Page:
Pursuant to a Transportation, Processing and Operating Services Agreement (TPOSA), Talisman (operators of the Ross Field, a hydrocarbon accumulation on the UK Continental Shelf) agreed to provide transportation services to the adjoining Blake Field (operated by BG). The services included the use of a Floating Production, Storage and Offloading unit (FPSO) that was already providing services to the Ross Field. BG initially paid for the services by way of an oil tariff, and subsequently by way of a contribution to “operating expenditure”.

A dispute arose as to the amount of operating expenditure charged under the TPOSA. This involved a detailed analysis of the meaning of “operating expenditure” within the terms of the TPOSA. Whilst the decision is restricted to the facts of this particular case, the Court took a broad view of the meaning of “operating expenditure”, favouring a commercial construction by which all expenses incurred by the FPSO in relation to the Blake Field would be for BG’s account.

A further question was whether BG’s prior written approval was necessary if a change in Talisman’s payment obligations would lead to increased operating expenditure or have a material adverse impact on the services provided under the TPOSA. The relevant clause required “such approval not to be unreasonably delayed and/or withheld”.

The Court held that Talisman’s “reasonable belief” that the changes would not affect either the Operating Expenses or BG’s material position was irrelevant. Instead, the circumstances in which BG’s consent was required depended on an objective assessment, i.e. whether on the balance of probabilities the changes would have such effects.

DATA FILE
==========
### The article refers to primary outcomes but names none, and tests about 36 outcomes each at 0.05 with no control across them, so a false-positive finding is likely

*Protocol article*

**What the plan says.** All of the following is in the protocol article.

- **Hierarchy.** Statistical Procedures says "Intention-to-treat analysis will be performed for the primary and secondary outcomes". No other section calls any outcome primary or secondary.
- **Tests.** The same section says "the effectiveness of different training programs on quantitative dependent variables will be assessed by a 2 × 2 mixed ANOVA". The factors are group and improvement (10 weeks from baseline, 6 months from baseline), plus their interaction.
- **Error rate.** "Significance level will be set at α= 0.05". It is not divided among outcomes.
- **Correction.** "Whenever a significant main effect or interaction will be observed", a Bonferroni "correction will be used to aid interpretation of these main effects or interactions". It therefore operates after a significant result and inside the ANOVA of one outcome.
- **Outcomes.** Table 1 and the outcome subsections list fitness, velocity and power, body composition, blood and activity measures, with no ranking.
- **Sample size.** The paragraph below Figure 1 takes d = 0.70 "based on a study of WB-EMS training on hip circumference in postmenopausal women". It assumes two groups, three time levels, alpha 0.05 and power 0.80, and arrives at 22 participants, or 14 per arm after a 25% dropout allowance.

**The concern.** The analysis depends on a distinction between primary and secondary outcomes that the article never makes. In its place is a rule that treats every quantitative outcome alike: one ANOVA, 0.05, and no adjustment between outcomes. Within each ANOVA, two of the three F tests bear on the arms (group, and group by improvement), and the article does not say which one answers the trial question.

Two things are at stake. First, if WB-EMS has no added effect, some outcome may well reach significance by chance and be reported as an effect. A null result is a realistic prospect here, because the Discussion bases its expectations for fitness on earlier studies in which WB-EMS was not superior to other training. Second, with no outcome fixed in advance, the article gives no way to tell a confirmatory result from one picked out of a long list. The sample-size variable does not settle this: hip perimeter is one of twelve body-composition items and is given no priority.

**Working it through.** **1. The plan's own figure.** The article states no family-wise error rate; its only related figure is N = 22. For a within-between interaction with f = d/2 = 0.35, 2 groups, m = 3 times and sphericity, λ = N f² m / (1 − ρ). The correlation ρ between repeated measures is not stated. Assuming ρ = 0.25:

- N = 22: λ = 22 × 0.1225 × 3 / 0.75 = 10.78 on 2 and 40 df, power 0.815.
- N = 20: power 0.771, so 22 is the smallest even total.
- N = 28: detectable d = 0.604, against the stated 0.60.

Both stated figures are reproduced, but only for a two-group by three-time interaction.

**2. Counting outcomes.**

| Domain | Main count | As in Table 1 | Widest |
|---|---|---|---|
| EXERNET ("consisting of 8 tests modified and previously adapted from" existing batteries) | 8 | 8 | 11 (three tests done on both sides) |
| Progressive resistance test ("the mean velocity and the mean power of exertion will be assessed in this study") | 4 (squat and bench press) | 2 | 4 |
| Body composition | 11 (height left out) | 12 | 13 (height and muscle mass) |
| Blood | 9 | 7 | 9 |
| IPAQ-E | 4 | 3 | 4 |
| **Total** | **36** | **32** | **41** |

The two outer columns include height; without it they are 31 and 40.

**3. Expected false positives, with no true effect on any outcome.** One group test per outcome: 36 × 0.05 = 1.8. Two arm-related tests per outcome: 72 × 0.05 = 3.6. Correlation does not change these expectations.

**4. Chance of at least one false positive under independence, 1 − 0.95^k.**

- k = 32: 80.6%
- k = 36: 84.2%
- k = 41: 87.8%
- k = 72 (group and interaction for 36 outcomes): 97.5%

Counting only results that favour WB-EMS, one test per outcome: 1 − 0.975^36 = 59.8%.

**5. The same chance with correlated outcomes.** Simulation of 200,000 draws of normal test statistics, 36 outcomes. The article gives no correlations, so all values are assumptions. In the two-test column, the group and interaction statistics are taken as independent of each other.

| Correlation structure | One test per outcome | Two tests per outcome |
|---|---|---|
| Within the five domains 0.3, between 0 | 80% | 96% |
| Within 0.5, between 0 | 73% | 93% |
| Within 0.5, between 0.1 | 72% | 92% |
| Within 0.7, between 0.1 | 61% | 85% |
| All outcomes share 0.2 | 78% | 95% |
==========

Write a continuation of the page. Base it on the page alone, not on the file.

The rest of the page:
In the circumstances, the Court found that Talisman should have sought BG’s consent to change the payment obligations. If no consent was sought, or consent was sought and unreasonably withheld, damages would be assessed based on the loss caused to BG by Talisman agreeing such changes without their consent. If consent was withheld reasonably, there would be no breach. The Court held that the burden of proof rested with the party attempting to show that consent has been unreasonably withheld.

The case also confirms the principle that if consent is not sought there can be no withholding of consent, let alone an unreasonable withholding of consent. For more on this topic, and in particular for further commentary on the meaning of “such approval/consent not to be unreasonably withheld”, please see our Briefing which can be found here: http://www.hfw.com/Good-faith-honesty-and-reasonableness-December-2014.